Re: [gardeners] Gardening in Bastrop

margaret lauterbach (
Wed, 24 May 2000 09:26:30 -0600

At 04:38 PM 5/23/2000 -0500, you wrote:
>Hi All,
>    Judy and I picked our first ever Black Brandywine tomato a couple of
>days ago. If your mind set is "red is a pretty tomato", Bl. Brandywine is
>ugly.(;-} It was a small tomato, that had grown near the stake, had a callus
>on it. I cut it in half, looked more like meat than tomato. Judy and I both
>agree that it has the best tomato flavor and texture of any that we have
>eaten so far. The Bl. Brandywine appears to be making smaller tomatos than
>the "regular" Brandywine. Can't wait to taste one of those.
>    Peppers of all varieties are starting to produce at a moderate rate. I
>expect prodigious production to start soon.
>    The Ivory Bells that we planted seems to lack enough cover to protect
>against sunscald in our area.

I think that variety of pepper is just too fragile to exist in most areas,
Allen. It gets sunscald, then bottom rot, and disintegrates if you look at
it. I grew it once, but not again.

>    We managed to pick 9 pounds of Contender Green Beans from two 12 foot
>rows before the grasshoppers ate them to the stalks. I was blissfully
>ignorant of the pedigree of Contender's. I thought that they were a hybrid,
>since they are a stringless bush bean. I read in The Redwood City Seed
>Company catalog that they are an old heirloom variety. If any one is looking
>for a heirloom green bean, this is a good one. Great green bean flavor,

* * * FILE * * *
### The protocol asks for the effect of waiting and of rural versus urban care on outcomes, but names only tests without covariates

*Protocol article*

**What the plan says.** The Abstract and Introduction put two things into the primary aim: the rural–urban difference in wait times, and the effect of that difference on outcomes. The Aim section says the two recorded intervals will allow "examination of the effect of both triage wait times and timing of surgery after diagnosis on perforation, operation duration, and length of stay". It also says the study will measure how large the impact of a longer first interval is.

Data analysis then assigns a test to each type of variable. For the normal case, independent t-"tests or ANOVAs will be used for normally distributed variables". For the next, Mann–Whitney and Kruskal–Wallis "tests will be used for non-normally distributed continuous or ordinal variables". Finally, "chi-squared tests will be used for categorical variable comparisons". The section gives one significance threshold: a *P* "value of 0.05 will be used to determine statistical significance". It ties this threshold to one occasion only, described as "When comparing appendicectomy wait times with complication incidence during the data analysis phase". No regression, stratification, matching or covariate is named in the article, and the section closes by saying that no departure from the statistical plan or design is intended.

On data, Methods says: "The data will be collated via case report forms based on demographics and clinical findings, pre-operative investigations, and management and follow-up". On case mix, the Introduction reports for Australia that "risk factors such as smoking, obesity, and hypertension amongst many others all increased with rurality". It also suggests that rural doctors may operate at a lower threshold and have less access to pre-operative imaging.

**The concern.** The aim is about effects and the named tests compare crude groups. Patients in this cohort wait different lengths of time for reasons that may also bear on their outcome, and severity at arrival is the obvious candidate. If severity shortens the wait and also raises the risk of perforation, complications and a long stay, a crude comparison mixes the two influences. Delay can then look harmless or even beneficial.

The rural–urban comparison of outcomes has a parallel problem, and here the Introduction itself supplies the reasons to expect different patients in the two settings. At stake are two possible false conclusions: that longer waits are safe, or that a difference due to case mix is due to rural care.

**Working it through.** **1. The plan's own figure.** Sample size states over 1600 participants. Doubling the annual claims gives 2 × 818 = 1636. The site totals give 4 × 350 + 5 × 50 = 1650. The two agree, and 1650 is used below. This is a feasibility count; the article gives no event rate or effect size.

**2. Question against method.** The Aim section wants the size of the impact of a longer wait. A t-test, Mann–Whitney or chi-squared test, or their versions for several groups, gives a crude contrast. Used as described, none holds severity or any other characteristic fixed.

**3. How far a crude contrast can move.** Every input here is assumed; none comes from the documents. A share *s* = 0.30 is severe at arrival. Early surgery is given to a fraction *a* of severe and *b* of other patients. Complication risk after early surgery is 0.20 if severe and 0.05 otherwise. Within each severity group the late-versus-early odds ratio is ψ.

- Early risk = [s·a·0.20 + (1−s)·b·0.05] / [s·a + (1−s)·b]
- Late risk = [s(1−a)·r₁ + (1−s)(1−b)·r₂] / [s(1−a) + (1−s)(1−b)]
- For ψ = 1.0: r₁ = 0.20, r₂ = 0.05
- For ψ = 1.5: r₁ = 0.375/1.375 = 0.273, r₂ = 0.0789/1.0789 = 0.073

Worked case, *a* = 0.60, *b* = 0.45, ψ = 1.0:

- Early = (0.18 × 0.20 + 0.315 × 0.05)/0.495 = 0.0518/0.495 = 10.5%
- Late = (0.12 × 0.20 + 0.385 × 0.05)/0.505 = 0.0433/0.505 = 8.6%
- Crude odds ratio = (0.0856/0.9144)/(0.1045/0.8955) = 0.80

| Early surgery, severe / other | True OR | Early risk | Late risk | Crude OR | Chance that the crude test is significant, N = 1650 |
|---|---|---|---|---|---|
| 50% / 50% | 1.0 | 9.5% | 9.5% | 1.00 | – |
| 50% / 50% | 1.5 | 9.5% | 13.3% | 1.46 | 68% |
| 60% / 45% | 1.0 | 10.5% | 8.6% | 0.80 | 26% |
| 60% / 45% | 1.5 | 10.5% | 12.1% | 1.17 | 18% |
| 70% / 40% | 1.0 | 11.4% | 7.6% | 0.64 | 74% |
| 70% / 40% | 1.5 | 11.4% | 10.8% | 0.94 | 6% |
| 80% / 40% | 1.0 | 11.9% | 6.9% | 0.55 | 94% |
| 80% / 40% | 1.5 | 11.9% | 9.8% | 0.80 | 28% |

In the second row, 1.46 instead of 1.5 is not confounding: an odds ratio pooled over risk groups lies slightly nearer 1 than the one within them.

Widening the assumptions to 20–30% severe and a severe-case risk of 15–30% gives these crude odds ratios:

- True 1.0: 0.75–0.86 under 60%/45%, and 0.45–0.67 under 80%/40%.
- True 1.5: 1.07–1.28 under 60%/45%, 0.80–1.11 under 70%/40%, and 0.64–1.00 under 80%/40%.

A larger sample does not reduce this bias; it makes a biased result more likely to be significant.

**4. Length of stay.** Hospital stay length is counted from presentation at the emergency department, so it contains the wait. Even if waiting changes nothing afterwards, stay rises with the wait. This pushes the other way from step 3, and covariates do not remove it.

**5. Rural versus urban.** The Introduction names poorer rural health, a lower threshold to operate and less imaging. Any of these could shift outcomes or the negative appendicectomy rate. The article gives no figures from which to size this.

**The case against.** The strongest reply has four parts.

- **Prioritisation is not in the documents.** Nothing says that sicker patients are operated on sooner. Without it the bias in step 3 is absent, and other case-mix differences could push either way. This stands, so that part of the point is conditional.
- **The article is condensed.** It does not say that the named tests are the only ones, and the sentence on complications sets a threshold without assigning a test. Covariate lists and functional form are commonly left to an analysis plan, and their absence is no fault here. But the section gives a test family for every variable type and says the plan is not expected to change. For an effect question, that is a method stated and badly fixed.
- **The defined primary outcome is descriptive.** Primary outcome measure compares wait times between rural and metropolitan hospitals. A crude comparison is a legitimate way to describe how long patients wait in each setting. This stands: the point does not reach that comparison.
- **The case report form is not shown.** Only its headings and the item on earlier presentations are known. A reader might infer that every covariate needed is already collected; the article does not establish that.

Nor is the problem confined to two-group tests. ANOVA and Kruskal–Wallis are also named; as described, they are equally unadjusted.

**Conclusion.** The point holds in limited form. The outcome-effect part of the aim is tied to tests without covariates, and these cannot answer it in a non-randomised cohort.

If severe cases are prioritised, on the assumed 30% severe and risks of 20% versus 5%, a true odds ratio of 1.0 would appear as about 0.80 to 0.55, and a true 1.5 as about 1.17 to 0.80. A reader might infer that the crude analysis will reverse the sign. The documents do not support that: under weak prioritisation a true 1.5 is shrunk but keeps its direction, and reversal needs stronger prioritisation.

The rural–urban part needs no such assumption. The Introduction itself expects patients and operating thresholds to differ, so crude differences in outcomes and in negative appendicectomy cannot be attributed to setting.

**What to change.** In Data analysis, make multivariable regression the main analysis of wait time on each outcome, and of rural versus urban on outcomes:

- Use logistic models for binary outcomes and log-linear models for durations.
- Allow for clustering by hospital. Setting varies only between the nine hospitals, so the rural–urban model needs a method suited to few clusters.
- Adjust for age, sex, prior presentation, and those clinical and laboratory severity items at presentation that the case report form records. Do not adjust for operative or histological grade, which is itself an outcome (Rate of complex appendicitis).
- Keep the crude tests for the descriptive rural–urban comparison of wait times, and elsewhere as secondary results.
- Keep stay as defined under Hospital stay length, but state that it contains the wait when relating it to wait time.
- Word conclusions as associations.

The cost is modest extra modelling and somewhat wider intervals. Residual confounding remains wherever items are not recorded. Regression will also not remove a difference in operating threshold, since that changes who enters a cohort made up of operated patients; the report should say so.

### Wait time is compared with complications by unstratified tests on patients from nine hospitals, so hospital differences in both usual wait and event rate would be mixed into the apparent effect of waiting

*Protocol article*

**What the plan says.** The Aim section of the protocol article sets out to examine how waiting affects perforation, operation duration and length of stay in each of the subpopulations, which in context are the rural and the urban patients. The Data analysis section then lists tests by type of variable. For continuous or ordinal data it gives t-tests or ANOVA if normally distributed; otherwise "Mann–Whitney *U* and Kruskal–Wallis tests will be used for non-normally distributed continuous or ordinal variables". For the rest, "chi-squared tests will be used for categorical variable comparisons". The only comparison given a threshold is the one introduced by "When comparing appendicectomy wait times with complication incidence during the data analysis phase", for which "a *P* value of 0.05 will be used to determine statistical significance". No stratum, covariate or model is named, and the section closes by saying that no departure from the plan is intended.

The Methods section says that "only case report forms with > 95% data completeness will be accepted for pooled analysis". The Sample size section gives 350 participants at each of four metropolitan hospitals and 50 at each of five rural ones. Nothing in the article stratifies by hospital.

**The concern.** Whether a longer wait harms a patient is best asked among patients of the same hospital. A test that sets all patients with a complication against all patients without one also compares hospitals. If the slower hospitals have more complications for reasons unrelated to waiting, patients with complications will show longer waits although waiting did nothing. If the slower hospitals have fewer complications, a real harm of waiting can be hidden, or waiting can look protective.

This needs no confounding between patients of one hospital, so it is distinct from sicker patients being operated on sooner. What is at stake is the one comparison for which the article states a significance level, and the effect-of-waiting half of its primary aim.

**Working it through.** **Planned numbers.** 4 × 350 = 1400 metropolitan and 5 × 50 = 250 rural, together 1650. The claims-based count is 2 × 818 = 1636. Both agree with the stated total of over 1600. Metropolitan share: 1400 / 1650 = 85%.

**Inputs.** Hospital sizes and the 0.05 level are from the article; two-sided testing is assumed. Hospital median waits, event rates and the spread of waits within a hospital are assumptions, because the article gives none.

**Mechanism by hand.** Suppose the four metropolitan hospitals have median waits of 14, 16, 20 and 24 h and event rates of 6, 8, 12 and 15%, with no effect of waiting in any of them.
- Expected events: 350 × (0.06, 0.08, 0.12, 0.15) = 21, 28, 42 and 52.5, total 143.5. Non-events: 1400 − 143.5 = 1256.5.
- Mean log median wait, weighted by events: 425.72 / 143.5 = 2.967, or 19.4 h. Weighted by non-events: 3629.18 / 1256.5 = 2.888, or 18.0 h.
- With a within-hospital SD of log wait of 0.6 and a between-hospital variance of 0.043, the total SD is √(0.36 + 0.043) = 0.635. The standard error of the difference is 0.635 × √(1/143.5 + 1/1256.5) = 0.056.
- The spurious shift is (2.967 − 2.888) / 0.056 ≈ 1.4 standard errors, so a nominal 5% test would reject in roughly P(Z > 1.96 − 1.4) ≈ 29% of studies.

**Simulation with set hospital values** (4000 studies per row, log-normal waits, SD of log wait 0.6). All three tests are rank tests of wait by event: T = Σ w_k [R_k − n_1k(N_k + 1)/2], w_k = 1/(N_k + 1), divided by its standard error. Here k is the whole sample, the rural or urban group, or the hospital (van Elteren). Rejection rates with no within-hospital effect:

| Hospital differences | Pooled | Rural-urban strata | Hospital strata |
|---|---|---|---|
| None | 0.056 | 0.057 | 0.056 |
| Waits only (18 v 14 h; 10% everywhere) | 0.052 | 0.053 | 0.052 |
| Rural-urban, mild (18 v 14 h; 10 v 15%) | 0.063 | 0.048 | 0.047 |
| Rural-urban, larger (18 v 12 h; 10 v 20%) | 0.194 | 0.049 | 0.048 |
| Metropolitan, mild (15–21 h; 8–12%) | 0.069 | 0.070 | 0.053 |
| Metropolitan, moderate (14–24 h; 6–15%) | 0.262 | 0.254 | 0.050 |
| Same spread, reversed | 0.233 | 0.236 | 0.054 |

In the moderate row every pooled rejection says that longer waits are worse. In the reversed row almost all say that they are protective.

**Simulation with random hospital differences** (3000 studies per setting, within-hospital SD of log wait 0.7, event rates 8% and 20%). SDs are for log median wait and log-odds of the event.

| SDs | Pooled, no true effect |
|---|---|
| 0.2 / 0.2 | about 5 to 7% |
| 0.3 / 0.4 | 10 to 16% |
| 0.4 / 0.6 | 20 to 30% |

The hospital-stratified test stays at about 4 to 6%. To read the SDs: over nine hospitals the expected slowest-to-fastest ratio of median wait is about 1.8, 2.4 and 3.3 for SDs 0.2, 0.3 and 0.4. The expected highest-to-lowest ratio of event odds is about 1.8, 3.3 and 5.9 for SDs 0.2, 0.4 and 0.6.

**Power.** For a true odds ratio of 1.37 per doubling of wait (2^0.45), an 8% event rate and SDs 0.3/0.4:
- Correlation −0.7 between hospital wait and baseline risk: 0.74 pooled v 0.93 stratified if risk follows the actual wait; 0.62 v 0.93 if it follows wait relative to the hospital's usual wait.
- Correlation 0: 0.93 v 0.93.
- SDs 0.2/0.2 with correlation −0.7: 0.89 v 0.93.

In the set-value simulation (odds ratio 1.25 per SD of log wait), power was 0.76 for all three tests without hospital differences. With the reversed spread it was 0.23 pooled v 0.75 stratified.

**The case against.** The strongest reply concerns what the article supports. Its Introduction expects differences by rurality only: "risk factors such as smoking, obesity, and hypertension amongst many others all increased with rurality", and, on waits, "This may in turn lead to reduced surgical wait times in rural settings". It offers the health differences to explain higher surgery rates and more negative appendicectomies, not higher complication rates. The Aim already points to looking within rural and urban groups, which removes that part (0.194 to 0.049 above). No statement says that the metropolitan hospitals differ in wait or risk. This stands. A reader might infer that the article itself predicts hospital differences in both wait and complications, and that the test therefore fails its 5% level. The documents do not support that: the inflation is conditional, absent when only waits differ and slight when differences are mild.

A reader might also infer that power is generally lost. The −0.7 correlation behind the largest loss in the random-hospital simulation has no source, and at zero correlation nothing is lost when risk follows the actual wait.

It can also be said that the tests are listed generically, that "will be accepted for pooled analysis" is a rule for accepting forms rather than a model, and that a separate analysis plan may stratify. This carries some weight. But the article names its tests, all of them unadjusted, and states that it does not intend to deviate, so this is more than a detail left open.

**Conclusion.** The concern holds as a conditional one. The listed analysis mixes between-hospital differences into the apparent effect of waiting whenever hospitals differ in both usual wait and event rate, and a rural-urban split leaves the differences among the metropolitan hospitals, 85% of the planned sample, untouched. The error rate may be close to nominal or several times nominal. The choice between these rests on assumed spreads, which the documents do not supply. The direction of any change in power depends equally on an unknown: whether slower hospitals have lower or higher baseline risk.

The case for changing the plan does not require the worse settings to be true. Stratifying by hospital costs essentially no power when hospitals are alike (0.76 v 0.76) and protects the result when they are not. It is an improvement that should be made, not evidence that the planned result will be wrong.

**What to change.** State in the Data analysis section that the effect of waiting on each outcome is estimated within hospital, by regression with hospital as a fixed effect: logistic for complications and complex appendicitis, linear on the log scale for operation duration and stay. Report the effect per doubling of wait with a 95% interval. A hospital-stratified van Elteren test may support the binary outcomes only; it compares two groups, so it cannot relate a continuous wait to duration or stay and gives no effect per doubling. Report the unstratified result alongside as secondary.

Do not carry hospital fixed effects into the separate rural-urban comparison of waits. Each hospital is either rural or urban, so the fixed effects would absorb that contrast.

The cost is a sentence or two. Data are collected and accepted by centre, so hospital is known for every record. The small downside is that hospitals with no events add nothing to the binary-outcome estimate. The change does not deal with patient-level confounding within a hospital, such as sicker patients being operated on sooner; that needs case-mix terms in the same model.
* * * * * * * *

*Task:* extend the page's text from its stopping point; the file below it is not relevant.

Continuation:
>stringless to 7-9 inches in length, very productive and compact. I haven't
>had any disease problems with them so far.

Allen, I've read that Contender was developed by the USDA. Back when the
USDA were friends to those who pay their salaries. Those were the days, my
friend...It is an OP bean, so you could save the seeds and replant if the
hoppers would leave them alone. Could you run chickens in there? We were
forecasted to have a hopper invasion, and I'm keeping my fingers crossed,
but I haven't seen an influx yet.

>    The Paprika pepper plants are starting to load up. Several long skinny
>peppers are on the plants now. How do I let the peppers mature to red and
>still get good pepper production? This is my first attempt at Paprika's, if
>it isn't already obvious.

Just let the plant do its thing, Allen. Leave the peppers on the plant
until they get red. It will take a LOOOONG time for them to dry enough to
be ground for paprika...but chances are they're a lot better than
commercial varieties of paprika. 

>    Tomato harvest is starting slowly. It too will soon pick up a great
>    Happy Gardening to All,
>    Allen
>    Bastrop Co., SE Central TX
>    Zone 8
I'll be interested to hear how your regular Brandywines do and taste. I
grew black brandywines in a container, and got a couple of egg-sized
'maters. Good, but nothing to write home about. Gave the seeds away. I'm
becoming more and more of a believer in geographical differences affecting
tomato growth and flavor. Happy gardening to you, Allen. Margaret L